CODIG: Countering Invasive Coral in Ilha Grande, Brazil

  • Maureen Valentine
  • 14 April 2011

Once a hideout for pirates, Ilha Grande, Brazil, the largest island off the coast of Rio de Janeiro, is today a highly regarded and well-preserved travel destination with designated protected areas covering 80 percent of its 193 square kilometres.

The island is a true haven for biological and ecological diversity and much of the credit for the maintenance of its conservation areas is attributed to the relentless work of the Defence Committee of Ilha Grande (CODIG). This non-profit organisation began in the year 2000 and has since been fighting for the preservation of Ilha Grande’s ecological integrity and fending off the interests of those seeking capital gains from the use of Ilha Grande’s restricted areas for real estate and private-sector expansion.


The picturesque coast of Ilha Grande, Brazil, draws visitors from all over the world. Through CODIG (Defence Committee of Ilha Grande), travellers can help protect the island from invasive sun coral species and lax development legislation that threaten it. Photo courtesy of Nélio Ricardo

Eradicating Sun Coral

One project near and dear to the people of Ilha Grande is the eradication of an invasive species of sun coral (Tubastraea spp.) introduced in the late 1980s by oil and gas platforms. It has since overrun 900 kilometres of the rocky shoreline. The CODIG, with the support of other organisations, has partnered with the Projeto Coral-Sol with the goal to eliminate this non-native species in the next 20 years.

Sun coral is currently found along the coastlines of six counties with a combined population of 6.3 million people. The fear is that the rapid reproductive properties of the coral could see it spreading into deeper waters and on to the Brazilian coral reefs. Given the fragile nature of these reefs, the impact could be devastatingly irreversible – not only for the endemic reefs, but also for thousands of Brazilians that rely on the unique ecosystem for income and food.

To combat this expansion, and since coral is a popular house decoration, the Projeto Coral-Sol has started encouraging the sale of sun coral as a souvenir in the bay area around Ilha Grande. Throughout the region, popularising the harvest of sun coral is also seen as a means of competing against trade in native and endemic species. With that in mind, education and training efforts are now instructing local people how to substitute nonnative sun coral for the protected native species.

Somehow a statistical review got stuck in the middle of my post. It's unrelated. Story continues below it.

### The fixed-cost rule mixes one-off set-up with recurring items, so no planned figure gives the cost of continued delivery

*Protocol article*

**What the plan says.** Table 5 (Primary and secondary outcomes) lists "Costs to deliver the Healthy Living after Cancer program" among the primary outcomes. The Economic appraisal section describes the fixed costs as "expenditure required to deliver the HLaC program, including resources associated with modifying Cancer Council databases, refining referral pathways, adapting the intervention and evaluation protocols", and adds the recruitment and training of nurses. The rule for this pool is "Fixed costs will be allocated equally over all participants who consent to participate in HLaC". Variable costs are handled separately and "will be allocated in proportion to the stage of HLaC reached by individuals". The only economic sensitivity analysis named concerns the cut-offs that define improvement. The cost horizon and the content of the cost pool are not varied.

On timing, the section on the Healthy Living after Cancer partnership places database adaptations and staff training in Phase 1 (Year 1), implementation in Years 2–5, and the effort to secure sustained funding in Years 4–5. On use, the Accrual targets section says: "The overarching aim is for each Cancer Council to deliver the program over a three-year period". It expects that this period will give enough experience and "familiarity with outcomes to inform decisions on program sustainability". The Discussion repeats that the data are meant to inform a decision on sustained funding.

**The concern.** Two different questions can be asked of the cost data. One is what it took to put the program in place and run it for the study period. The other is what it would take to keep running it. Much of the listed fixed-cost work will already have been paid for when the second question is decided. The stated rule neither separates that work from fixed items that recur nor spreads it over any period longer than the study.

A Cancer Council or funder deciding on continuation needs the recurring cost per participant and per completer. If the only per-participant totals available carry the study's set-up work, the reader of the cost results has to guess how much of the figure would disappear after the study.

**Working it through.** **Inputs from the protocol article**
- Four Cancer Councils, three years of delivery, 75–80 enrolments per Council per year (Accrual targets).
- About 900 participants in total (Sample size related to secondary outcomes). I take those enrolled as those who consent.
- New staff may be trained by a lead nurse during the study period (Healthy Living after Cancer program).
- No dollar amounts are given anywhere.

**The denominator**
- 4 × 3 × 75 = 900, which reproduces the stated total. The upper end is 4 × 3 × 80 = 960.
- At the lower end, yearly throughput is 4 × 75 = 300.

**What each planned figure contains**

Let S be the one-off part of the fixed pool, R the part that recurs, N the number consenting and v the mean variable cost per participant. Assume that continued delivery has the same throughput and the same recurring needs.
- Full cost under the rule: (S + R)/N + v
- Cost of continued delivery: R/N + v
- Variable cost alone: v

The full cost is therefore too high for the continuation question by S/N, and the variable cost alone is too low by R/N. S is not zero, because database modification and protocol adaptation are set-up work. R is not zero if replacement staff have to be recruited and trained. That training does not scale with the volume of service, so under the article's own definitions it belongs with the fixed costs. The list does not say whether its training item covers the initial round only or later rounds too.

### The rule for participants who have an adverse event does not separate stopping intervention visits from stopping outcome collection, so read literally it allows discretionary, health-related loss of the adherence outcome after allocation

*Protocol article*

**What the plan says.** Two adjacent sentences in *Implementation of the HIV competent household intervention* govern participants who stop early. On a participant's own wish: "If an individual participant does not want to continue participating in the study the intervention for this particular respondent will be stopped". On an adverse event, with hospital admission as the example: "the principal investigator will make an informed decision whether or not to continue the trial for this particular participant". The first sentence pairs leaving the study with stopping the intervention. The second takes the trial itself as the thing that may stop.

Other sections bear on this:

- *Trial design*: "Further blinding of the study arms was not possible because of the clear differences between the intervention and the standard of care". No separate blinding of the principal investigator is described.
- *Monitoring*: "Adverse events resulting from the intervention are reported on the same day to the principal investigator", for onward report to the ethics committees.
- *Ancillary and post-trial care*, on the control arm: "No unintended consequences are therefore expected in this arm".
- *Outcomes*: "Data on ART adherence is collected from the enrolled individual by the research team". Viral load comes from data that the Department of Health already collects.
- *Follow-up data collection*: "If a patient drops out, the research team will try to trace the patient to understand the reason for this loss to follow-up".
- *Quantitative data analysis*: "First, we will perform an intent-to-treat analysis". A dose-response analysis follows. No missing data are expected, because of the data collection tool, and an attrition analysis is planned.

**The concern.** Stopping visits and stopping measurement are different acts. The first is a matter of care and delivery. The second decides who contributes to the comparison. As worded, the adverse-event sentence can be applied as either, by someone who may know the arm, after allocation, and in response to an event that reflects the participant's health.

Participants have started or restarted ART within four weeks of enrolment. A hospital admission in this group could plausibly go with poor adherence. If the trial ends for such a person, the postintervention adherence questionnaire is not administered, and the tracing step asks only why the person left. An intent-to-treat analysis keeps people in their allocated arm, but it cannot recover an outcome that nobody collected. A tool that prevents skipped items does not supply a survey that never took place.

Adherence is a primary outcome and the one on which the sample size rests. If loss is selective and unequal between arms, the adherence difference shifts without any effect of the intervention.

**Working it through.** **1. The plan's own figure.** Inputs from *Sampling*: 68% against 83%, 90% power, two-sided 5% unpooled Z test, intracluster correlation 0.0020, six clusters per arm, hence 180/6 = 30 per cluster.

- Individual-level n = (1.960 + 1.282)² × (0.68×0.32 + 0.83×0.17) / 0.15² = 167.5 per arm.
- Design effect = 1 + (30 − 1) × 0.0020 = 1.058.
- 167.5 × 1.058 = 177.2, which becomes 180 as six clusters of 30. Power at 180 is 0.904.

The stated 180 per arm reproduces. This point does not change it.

Sun coral is not native to Ilha Grande, Brazil. Because of its rapid reproductive capabilities, this species could spread into endemic reefs and tip the balance against these fragile and unique ecosystems. Photo courtesy of Franklin Samir Dattein/wikimedia

The project is targeting traditional coastal communities from Ilha Grande, including Caiçaras, whose major vocation is the extraction of marine resources. As a consequence of declining fish stocks, these local communities place great value on new and sustainable income-generating opportunities that also help to preserve the environment. Presently, over 40 families are receiving instruction in how to collect and prepare sun coral for sale. It is expected that one family will initially be able to earn an additional income of at least 240.00 Brazilian Reals (approximately US$150) per month.

The combined positive outcomes of eradicating an invasive species, developing new livelihood opportunities for local people and reducing the sale of endemic coral make this a noteworthy project, one that is shaping up to be the first self-sustaining initiative for the removal of exotic marine organisms in Brazil.

Protecting a Green Treasure

Another CODIG undertaking that is working its way through the Brazilian courts is a major effort to forestall the slackening of environmental protection regulations not only on Ilha Grande, but in 93 other islands and along a generous portion of the Emerald Coast. The fight is against a new Decree 41.921 that would allow for the commercial development of land throughout these now highly protected reserves.


An arial shot of Ilha Grande, Brazil, emphasises the deep greens and blues of its natural landscape. CODIG (Defence Committee of Ilha Grande) is actively working toward the preservation of this piece of ecological and national heritage in Brazil. Photo courtesy of Nélio Ricardo

After syndication of a petition against the development, CODIG now has more than 8,500 signatures to present to the courts as proof that citizens will not sit idly by while national heritage is bulldozed. One can only hope that the preservation of this pristine island can win out against the interests of those seeking to ‘develop’ it.

Ilha Grande is fortunate to have the CODIG on its side and its best interest at heart. If you are travelling to see the beauty of Ilha Grande, be sure to contact your whl.travel local connection and CODIG member Nélio Ricardo of Ilhagrande Adventure Travel and Tourism. He knows all the best local accommodations, trekking adventures, boat tours and ways to contribute to the sustainability of Brazil’s favourite island!

If you would like to become directly involved with the CODIG, the annual membership fee is 120 BRL (about US$76). Nélio can fill you in on all the details about how this helps protect Ilha Grande.

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Maureen Valentine

Maureen Valentine graduated from North Carolina State University in 2007 with a major in Animal Science and has since been travelling and living in various locales around the world. She is currently based out of Hanoi, Vietnam and has been working with the WHL Group for more than a year.
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beaches, Brazil, islands, marine conservation, oceans & reefs, responsible travel, South America, whl.travel,

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